About the facts: Obama is not a Catholic and so is outside Church jurisdiction. In addition, Pope Benedict has personally spoken to him about abortion. The bailout of financial institutions seems to be a mistake, but that has nothing to do with care for the the vulnerable members of society. In addition, if we withdrew from Iraq and Afghanistan, our budget would immediately be balanced.
    The popes never said that it was okay to take away societal programs that benefit the poor, the disabled, or the elderly. Never, never, never did they say that. If one really reads the whole of Dorothy Days statement, given by a comment, she is stating that it is a sin that the government has to do what private business should do, i.e. take care of its elderly and disabled workers.

    The US Conference of Catholic Bishops urged President Bush not to attack Iraq, but he did it anyway. Unfortunately, Obama has not kept his promises of withdrawing, and the military actions in Afghanistan are infuriating the world because of the high civilian casualities, many times women and children. These actions are decreasing the safety of American citizens.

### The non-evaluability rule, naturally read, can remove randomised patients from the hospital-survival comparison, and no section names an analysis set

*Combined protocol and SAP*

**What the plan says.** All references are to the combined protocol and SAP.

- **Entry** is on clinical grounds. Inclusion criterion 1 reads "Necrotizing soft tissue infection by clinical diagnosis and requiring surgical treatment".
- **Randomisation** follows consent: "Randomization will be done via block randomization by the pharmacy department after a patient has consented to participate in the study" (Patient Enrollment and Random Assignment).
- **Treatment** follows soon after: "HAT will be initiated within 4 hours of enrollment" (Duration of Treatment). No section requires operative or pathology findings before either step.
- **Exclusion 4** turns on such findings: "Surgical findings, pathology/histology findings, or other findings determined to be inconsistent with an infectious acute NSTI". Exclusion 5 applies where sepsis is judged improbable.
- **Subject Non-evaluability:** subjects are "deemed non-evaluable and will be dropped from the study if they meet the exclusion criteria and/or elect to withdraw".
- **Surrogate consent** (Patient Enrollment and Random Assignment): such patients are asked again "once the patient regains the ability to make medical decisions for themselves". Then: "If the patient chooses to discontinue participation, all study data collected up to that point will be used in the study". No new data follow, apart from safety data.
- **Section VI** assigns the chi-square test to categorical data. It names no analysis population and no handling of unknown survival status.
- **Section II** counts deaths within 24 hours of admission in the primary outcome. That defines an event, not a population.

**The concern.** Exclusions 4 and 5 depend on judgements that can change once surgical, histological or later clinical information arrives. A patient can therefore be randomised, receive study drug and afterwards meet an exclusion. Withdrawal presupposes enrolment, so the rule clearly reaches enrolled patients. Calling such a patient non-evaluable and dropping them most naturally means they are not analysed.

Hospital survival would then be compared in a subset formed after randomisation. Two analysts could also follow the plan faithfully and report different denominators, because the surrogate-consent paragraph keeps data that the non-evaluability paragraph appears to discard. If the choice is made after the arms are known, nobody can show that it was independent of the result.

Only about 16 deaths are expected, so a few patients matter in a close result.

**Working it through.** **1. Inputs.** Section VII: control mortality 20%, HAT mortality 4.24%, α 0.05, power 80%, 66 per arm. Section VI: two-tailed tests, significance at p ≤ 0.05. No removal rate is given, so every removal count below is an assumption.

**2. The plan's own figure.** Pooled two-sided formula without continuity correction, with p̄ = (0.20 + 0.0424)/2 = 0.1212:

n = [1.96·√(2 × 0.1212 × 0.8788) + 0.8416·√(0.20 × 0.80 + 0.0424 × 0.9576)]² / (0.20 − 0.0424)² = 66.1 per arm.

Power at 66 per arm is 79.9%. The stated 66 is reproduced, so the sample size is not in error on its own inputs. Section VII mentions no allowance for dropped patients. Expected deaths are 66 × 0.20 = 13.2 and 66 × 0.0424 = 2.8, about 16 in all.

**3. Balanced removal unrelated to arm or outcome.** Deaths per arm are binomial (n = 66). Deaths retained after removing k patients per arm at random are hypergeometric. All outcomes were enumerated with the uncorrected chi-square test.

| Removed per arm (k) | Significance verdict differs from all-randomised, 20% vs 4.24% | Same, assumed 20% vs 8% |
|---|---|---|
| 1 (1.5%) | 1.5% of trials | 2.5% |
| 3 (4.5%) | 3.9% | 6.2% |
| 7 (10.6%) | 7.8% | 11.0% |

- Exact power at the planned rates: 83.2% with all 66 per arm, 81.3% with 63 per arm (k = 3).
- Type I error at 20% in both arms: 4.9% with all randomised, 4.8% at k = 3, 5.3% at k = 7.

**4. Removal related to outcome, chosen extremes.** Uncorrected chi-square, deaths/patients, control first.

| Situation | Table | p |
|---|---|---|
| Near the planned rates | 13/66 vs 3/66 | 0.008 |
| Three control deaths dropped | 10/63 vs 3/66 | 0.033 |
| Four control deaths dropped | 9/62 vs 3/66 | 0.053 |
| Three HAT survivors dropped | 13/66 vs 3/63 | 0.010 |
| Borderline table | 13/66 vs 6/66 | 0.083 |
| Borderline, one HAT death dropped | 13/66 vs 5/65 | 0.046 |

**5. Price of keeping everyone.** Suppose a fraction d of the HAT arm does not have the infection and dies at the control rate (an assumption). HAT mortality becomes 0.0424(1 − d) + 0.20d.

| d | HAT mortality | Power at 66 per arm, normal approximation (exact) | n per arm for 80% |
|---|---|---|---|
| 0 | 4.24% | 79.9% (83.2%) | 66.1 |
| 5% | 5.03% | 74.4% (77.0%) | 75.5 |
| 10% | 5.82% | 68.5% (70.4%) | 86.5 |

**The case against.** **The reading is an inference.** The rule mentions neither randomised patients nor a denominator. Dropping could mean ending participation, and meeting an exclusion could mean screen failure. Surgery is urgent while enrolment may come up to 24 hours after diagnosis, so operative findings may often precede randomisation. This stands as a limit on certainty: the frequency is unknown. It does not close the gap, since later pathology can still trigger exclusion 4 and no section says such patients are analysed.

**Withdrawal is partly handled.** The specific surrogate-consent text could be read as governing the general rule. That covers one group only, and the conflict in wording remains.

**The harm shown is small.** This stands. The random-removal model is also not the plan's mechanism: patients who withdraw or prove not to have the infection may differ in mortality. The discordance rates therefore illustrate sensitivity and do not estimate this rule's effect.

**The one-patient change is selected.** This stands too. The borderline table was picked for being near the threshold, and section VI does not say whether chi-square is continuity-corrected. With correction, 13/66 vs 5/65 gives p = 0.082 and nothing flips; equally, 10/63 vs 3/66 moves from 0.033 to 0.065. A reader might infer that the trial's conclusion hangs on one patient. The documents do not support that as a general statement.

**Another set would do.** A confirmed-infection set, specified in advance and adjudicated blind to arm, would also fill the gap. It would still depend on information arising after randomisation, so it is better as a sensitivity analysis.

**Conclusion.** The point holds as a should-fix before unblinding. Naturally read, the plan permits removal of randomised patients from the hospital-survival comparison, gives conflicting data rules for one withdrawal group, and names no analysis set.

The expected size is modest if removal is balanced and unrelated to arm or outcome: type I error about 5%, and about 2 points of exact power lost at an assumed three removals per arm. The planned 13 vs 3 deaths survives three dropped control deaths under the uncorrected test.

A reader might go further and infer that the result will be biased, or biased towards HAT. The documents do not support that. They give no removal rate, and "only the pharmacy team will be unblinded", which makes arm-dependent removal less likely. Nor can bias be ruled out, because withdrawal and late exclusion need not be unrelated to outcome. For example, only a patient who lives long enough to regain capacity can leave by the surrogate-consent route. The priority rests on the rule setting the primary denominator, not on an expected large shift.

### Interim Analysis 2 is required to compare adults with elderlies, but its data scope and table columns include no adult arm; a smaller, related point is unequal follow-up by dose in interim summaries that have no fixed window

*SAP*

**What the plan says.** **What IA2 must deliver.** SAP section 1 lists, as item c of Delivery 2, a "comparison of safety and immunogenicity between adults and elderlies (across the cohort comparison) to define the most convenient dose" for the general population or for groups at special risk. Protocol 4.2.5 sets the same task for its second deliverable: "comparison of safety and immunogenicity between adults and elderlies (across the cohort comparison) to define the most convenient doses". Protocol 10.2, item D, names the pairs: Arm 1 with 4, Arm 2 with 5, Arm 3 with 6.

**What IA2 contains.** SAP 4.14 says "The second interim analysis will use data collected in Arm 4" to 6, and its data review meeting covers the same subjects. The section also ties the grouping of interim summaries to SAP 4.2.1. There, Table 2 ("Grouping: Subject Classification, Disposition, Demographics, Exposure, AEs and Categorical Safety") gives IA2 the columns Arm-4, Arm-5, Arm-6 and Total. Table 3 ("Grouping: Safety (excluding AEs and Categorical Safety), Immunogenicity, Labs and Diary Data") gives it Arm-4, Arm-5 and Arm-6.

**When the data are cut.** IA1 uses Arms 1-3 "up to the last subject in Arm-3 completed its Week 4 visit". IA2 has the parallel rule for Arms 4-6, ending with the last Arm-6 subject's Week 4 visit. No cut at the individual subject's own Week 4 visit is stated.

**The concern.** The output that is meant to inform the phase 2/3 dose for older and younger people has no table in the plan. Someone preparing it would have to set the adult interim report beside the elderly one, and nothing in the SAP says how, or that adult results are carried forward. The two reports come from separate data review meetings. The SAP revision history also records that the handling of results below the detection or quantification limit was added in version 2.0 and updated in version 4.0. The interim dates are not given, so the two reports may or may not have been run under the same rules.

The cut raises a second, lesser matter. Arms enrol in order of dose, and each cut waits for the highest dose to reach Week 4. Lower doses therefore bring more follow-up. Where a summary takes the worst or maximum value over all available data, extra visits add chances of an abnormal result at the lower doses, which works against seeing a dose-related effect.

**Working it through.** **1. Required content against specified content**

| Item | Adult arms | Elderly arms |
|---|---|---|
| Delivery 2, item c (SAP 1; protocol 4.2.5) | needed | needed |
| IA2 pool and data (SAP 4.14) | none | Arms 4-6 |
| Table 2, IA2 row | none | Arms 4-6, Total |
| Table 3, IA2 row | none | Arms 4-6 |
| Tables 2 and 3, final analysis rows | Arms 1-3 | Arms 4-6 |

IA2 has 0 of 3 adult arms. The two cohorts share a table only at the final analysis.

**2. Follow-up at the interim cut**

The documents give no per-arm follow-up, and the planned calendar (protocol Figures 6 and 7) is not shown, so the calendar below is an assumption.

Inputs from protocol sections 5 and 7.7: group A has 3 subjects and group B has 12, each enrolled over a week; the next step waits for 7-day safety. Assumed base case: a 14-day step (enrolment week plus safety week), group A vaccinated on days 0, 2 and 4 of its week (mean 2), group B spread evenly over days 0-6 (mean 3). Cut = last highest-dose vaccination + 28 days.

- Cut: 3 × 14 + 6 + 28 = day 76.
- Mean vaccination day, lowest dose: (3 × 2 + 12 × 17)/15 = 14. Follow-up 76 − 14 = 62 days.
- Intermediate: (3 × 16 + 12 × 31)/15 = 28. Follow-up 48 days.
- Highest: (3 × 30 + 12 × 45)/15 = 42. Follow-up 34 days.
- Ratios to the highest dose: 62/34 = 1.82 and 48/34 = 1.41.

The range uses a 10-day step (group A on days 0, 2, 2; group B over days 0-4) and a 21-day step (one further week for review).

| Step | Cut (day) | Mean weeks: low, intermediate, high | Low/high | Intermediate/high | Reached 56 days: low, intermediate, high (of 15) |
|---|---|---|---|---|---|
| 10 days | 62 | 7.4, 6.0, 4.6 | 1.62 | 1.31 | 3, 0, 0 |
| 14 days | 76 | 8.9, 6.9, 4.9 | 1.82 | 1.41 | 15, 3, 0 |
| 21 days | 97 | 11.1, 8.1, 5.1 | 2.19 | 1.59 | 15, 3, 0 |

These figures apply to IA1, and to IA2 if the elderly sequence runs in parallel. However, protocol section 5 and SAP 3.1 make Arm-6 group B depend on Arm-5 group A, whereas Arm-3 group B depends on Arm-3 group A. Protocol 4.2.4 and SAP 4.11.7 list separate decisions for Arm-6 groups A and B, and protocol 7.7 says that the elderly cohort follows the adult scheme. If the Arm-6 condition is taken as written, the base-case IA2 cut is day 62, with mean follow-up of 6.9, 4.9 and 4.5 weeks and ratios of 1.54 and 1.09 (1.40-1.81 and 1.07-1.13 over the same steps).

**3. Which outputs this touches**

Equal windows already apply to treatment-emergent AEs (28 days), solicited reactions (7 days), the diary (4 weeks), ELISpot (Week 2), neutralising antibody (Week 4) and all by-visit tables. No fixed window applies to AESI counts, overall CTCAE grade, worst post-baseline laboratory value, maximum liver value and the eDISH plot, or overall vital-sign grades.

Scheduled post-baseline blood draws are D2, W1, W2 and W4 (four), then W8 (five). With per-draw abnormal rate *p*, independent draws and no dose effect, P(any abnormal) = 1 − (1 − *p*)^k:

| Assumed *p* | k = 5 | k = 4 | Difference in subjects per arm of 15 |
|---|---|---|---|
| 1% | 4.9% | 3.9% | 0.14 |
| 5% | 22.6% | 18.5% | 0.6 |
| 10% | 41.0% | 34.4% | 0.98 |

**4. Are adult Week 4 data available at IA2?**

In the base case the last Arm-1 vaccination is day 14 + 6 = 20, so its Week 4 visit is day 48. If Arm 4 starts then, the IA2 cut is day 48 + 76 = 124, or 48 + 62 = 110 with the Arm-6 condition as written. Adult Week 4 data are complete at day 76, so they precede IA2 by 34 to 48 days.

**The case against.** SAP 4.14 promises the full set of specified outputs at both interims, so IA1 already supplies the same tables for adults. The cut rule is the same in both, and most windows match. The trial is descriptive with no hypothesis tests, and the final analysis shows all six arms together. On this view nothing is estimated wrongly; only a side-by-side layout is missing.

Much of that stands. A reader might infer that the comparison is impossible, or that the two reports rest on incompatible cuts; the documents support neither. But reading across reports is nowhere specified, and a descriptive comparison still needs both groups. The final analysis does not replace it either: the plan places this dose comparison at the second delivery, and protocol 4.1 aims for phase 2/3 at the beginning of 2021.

In reading the comments, it is obvious that many of the people writing, who sound as if they may be Catholics, have no understanding of Catholic teaching. This is so common here in the United States. I would urge you to read the encyclicals of John Paul II and Pope Benedict and the writing of the US Conference of Catholic Biships on the issues of the rights of humans and to then consider whether you should change denominations. After reading the encyclicals, on the Vatican website, and the Bishop’s comments, then ask yourself: Am I a Roman Catholic? Or am I, for example, a Baptist, perhaps? As Catholics, we do not interpret the Gospels on our own but in the light of Church teaching and tradition. For example, wise and educated persons such as the popes, bishops, and other so-called Catholic intelligentsia provide our teaching and tradition. Deal with it, or go become a Baptist, I say.